Gerry Lopez in the heyday. Photo: Art Brewer
Gerry Lopez speaks very slowly. You can tell that he smiles through his words. Each is measured carefully before spilling out. He pauses mid-sentence often, and, in the course of a 45-minute conversation, I interrupt him a few times, thinking that he is done speaking. He isn’t. He is merely thinking about his words before he speaks, something that, surprisingly, is very rare. And although his words are slow, the content of them is not. His words have a presence – a quiet confidence bolstered by the fact that he knows exactly what makes him happy, and he has spent his life living the way he wants to.
His influence on surfing is almost beyond comparison. One of the first to master the Banzai Pipeline, Lopez’s style and casual approach to one of the most dangerous waves on earth struck a chord, and continues to do so today. Years spent searching for – and finding– perfect waves opened up the public’s eyes to whole new horizons. And yet, through all of it, his easy smile and quiet cadence remained the same.
He is quick to impart the knowledge he’s gained on the road he’s traveled, but quicker to explain that there is more than one road for each of us. Here is some of the wisdom from his road.
Jeez, in the early ‘60s, the Pipeline had already killed a surfer from Peru, so there was this specter about it. But, you know, a good wave is a good wave. If you had the chance and the space that we had back then, then you got to enjoy it. I had a long affair with the Pipeline. Twenty-five Pipe Masters events. I got to surf against guys that hadn’t even been born when I surfed in my first one. It was a spot that, I guess, I was intimidated with at first, but I got to know it, and eventually became pretty comfortable there.
In the ’80s, if it hadn’t happened in the last two years, none of the surfers knew, or even cared, that it had happened. Now there’s been a trend, as time’s gone on, for a lot more interest. Guys want to know what it used to be like and who used to be there. I’m surprised that I’m more well-known now than I was in the ‘80s. My surfing was kind over then, you know?
I’ve been married for thirty years. The key to a happy family is respect and appreciation for everything that they do. Life is all about relationships with people, and when you choose someone to spend your life with – if you really choose to do it – then you’re going to make it work. A lot of people, like in everything, don’t put the time or focus into making that happen. It’s a mutual thing. It’s a team.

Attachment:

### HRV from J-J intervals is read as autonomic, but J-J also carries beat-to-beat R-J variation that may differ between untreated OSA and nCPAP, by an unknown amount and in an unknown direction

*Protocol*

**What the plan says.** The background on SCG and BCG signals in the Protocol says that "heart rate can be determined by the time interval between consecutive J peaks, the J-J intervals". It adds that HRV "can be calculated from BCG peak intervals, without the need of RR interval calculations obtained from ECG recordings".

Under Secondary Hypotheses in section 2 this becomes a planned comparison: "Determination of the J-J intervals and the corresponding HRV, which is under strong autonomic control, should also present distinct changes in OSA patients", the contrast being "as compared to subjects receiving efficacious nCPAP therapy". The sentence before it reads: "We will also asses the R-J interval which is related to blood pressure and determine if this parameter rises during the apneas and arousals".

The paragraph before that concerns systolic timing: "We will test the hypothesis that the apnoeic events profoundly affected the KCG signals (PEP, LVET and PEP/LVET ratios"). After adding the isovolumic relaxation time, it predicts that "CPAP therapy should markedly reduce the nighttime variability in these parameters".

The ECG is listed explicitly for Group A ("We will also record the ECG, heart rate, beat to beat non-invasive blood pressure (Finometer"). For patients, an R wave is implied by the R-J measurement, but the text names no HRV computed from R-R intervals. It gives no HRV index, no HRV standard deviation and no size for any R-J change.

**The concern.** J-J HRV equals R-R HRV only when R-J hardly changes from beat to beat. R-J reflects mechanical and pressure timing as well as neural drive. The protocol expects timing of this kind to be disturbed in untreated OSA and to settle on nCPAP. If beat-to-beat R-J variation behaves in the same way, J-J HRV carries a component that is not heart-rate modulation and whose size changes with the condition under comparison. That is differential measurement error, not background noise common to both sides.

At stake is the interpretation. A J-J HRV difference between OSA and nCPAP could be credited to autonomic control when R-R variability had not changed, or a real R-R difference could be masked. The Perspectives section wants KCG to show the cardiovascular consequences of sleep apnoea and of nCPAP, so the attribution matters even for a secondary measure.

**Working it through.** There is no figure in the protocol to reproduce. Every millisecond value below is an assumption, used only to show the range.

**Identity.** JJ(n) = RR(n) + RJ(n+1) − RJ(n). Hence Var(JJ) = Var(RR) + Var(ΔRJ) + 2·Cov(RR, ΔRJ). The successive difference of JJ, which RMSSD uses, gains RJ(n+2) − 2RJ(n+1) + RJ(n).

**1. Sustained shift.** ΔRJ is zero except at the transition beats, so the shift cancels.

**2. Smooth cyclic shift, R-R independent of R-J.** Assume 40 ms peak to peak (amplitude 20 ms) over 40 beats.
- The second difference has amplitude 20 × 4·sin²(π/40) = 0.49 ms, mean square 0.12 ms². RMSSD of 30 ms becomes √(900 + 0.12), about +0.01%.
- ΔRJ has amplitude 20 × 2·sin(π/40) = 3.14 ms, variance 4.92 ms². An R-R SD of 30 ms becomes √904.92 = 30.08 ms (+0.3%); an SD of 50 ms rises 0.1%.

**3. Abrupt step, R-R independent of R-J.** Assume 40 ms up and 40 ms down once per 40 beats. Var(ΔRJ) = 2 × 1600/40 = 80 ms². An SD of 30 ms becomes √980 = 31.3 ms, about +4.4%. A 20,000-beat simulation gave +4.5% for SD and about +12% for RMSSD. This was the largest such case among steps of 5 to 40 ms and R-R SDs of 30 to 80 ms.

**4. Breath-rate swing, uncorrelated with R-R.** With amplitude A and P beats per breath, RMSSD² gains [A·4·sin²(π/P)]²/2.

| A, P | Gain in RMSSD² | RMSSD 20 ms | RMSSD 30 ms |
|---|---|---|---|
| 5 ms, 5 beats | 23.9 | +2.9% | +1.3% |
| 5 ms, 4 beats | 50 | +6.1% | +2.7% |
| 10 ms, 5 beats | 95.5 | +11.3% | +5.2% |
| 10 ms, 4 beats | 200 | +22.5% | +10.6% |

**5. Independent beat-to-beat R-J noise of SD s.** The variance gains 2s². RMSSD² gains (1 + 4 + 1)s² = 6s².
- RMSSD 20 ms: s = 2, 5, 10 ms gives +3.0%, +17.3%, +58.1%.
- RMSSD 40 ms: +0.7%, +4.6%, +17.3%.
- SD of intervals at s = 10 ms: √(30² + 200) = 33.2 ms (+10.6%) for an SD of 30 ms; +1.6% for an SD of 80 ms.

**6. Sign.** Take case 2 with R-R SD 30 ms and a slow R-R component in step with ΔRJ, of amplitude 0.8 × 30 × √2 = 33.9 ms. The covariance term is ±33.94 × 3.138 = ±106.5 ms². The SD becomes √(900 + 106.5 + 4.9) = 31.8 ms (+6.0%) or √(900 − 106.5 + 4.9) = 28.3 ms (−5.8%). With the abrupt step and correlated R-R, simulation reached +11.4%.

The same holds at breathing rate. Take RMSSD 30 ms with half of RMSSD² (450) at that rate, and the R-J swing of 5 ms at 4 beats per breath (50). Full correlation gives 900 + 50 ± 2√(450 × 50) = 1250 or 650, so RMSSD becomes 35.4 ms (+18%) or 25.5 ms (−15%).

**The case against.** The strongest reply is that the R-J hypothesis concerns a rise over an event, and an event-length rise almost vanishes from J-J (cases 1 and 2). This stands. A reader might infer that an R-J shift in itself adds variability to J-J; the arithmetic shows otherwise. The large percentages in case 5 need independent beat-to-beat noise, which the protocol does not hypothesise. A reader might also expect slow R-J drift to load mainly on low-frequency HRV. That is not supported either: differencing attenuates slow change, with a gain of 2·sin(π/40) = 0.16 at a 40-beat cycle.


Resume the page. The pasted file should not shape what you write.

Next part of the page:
I surf as much as I can, but not as much as I used to. The longer you surf, the more you begin to appreciate that pretty much any wave will do. It’s not so much the actual ride as it just being there – just being able to get out there and go through the whole experience. If the waves aren’t that good, it’s still good fun. I still enjoy it as much as I ever did.
I don’t think surfing’s ever boring. I’ve gone through different phases in my life, like when windsurfing came along. I mean, there was a while there where I didn’t even throw the surfboard in the car. I’d just throw the windsurf stuff in and go windsurfing all day. That gradually faded, and I’d start surfing more. With snowboarding, it was kind of the same thing. When we first moved over here to Oregon, I thought, “Man, this is better than surfing. There aren’t any crowds and the bottom turns are endless.” Eventually, the surf thing works its way back into my consciousness, and I realize that surfing is, always has been, and probably always will be, the foundation of who I am. It always comes back and reasserts itself.